Saturday, 23 May 2015

Scotland's Big Nature festival

Crafty Green Boyfriend and I went to Scotland's Big Nature Festival in Musselburgh today. The weather was perfect for this kind of event, sunny and warm, though with a breeze coming in from the sea.

The route was signposted well for cyclists

though we walked from Musselburgh along the John Muir Walkway, one of my favourite birdwatching walks.

There's lots to do and see at the Festival, including tthe lovely Wild About East Lothian Tent


which is East Lothian in miniature, including all the main wildlife habitats found in the country, along with interactive activities, and lots of information about wildlife and the problems it faces.

The packed programme offered something for everyone. Our first stop was the Scotland's Larder tent for a demonstration from Anna Canning of Flora Medica of how to make pesto from wild greens, in this case ground elder, nettle and sticky willy (goosegrass).


After the demonstration we sampled the pesto, which was delicious. It's also a great way to use ground elder if it's a problem weed in your garden.

Next we went to the bird ringing demonstration, where we watched bird ringers from the BTO (British Trust for Ornithology) ringing a beautiful male reed bunting. The bird is having his wing measured in the photo below.

We also went to a very interesting short talk from Ben Darvill (also of the BTO) about swallows, martins and swifts in the UK. Swifts are my favourite birds and this year so far I've seen about ten of them flying above our flat. In this talk, Ben outlined how all these birds are declining in the southern parts of the UK but doing relatively well in Scotland. He packed a lot into the 20 minute slot but it would have been nice to have had longer! However that would have meant fewer talks in the programme, so there needs to be a balance!

We enjoyed browsing the various stalls and were particularly impressed by the beautiful pencil-drawn art works of Fran Knowles. We were also struck by Gill Hatcher's lovely little book, Bunny behind the Moon, about a young bunny called Wonder, who finds out that her extra large ears are picking up messages from the bunny behind the moon.

We bought lunch from the Whitmuir Organics food truck, which was delicious, but slightly messy to eat! We also enjoyed a couple of real ales from the Orkney Brewery. It's good to see the Scottish Nature Festival offering ethically produced food and drink from Scotland.

Before and after the festival, we enjoyed listening to the spring birdsong as we walked between the venue and Musselburgh, including reed buntings, skylarks, willow warbler and whitethroats. The grassy areas were full of speedwells and vetches bursting into flower (photos tomorrow) and we found this beautiful little creature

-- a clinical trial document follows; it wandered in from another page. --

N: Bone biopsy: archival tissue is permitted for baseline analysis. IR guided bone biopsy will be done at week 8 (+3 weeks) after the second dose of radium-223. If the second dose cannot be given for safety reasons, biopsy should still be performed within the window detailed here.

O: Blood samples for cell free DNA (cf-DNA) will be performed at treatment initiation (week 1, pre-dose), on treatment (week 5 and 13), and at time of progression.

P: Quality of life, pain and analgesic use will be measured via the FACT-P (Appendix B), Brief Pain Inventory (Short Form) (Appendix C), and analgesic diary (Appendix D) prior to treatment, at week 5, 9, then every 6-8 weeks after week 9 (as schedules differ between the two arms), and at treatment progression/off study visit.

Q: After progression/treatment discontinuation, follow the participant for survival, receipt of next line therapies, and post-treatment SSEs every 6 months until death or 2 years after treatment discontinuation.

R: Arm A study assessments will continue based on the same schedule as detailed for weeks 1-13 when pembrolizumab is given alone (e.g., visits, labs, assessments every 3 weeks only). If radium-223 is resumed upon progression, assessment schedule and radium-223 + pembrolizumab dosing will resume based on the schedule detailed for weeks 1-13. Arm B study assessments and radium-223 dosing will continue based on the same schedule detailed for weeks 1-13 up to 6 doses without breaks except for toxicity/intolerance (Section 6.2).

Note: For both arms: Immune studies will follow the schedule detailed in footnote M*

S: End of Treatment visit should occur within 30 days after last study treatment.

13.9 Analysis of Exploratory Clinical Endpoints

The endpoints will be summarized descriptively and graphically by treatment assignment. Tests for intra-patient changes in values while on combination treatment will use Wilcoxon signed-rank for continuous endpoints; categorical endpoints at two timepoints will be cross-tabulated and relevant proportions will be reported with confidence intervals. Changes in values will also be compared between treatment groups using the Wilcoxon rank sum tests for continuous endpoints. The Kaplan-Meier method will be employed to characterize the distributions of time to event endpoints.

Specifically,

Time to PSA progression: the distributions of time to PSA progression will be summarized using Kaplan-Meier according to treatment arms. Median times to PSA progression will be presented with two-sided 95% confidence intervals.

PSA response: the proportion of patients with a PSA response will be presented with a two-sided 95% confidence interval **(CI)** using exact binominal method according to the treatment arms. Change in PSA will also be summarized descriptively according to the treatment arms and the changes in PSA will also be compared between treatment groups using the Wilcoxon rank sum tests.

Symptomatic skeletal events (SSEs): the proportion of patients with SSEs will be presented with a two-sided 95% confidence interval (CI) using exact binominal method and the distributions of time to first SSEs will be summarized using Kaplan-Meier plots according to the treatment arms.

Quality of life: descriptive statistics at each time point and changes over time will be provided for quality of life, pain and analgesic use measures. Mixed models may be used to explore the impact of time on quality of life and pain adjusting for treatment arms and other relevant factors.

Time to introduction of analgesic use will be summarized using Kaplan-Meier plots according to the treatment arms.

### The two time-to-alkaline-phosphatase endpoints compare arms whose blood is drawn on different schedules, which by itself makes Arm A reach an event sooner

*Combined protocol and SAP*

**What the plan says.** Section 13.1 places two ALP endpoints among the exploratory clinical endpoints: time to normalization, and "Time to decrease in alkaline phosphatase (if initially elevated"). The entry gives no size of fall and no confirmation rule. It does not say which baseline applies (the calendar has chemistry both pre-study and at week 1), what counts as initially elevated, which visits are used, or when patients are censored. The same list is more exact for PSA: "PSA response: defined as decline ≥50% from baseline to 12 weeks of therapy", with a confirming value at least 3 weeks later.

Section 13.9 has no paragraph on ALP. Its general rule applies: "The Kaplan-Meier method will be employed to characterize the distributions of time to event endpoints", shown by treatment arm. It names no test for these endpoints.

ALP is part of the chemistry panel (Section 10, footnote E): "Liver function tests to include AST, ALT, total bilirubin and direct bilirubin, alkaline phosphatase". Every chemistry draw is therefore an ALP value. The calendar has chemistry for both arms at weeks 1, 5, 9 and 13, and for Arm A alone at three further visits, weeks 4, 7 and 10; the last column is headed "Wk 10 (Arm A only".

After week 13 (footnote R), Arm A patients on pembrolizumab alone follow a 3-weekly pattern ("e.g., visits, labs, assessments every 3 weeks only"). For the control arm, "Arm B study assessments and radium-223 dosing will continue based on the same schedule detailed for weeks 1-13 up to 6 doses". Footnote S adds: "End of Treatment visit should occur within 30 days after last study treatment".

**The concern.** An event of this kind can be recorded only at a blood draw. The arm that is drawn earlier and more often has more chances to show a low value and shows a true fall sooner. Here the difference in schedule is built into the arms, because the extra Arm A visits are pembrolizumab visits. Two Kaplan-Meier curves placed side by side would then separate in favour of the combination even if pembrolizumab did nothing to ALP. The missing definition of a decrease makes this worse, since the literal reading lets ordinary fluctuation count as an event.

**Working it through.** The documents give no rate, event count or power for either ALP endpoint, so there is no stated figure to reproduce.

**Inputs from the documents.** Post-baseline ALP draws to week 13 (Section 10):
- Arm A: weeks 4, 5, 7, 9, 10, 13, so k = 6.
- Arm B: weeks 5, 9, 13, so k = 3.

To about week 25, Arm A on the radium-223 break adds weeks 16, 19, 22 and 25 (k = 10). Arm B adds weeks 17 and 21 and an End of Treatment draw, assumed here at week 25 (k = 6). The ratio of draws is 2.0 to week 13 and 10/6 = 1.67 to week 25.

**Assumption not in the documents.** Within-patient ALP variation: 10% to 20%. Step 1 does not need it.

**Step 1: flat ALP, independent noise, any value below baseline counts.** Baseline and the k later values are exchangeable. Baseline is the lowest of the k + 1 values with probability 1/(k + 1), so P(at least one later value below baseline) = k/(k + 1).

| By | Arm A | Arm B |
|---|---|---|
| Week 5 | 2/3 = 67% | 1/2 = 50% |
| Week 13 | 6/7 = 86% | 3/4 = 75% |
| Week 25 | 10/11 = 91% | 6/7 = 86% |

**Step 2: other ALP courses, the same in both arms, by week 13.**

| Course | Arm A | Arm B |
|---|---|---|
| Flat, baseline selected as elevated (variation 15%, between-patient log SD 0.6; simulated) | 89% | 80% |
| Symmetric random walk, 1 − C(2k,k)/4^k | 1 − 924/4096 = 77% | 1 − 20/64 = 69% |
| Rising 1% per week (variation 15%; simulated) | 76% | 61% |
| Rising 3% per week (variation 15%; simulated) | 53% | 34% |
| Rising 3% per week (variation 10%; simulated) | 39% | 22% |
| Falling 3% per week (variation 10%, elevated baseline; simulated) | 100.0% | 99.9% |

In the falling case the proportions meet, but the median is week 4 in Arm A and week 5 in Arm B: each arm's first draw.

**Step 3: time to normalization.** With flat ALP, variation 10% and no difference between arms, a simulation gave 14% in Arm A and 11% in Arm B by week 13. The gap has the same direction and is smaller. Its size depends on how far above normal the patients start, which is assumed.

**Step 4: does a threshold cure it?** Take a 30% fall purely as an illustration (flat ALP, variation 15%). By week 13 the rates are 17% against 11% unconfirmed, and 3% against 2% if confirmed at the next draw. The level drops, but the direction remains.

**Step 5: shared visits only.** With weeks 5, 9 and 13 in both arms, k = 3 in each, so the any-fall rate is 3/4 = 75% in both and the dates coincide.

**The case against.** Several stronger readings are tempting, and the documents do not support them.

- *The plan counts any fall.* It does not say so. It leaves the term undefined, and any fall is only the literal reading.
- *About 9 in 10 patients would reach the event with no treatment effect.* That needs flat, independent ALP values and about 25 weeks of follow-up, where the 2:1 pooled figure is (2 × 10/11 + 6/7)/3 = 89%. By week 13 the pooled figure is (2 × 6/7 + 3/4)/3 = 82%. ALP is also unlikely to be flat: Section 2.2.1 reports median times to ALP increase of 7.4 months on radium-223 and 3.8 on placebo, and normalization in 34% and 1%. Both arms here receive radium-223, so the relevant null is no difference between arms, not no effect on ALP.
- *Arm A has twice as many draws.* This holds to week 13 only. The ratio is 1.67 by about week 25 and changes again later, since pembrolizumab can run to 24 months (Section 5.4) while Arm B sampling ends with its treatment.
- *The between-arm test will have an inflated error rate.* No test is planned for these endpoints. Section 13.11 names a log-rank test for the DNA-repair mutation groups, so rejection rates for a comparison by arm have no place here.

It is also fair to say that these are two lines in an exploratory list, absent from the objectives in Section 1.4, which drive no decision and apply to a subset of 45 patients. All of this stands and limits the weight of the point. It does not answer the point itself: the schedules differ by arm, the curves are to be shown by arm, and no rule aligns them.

So all in all we had a wonderful time! More tomorrow, I hope.

Thanks to the RSPB (Royal Society for the Protection of Birds) for giving me a free pass to the festival!


Friday, 22 May 2015

A brief history of rhinos


Today is the International Day for Biodiversity. A chance to celebrate the diversity of life on earth, to understand what that diversity contributes to our lives and to focus on the need to reserve and conserve our wild plants and animals and the places where they live. I've been thinking particularly about rhinos. 

Thirty million years ago, the world was home to giant rhinoceroses, which weighed up to 5 tonnes, making them the largest land mammal that has ever lived. Since then, many species of rhinos have come and gone, including wooly rhinos that thrived during the Ice Ages.

Today, there are five species, most of which are becoming rarer all the time, due to pressures from poaching.

In Africa, the southern white rhino fell to 100 animals in South Africa in the 1960s and conservation efforts raised the population to 20, 000 by 2008. Since then though, poaching has lead the population to fall again. Botswana is seen as the only country that is safe for rhinos. The country's KhamaRhino Sancutary hasn't had a single rhino poached in 24 years. In great contrast to South Africa, where in 2013, a rhino was poached on average every eight hours.

The outlook is even bleaker for the northern subspecies of the white rhino. There are only five left in the wild, the one male has its own personal 24 hour armed guard and has had his horn removed to deter poachers.

The other African species, the black rhino is critically endangered. In the 1960s when there were only 100 white rhinos in Africa, there were 120, 000 black rhinos. This population was reduced by paoching to 2 000 in 2000, though conservation efforts had increased this to 4000 by 2008. This number has since been reduced by a new, more organised and extreme wave of poaching. Having said that, in Kenya there were 381 black rhinos in 1987 and in 2015 there are 640, not a huge number but the population trend isn't all downwards, though  three of the subspecies of black rhino are already extinct.

The Sumatran rhino, the smallest species, and the only one that is hairy, is critically endangered, threatened by poaching and the loss of the secluded shrub areas it needs to give birth in.

The Javan rhino may be down to 40 individuals, all found in a tiny area in Java.

News is slightly better for the Indian rhino. It is doing particularly well in Nepal, which over the past year has seen no poaching of wild animals. The rhinos suffered from poaching that became rampant during the civil war which ended in 2008. Since then their numbers have increased. In 2015 there are 645 individual rhinos in Nepal, compared to 534 in 2011.Bumbers of Indian rhinos in Assam have increased from 200 in the 1900s to 2,544 in 2014.


References: (click on the links to read the articles)

The Story of Rhinos and how they conquered the world.

Rhino Coservation in Botswana.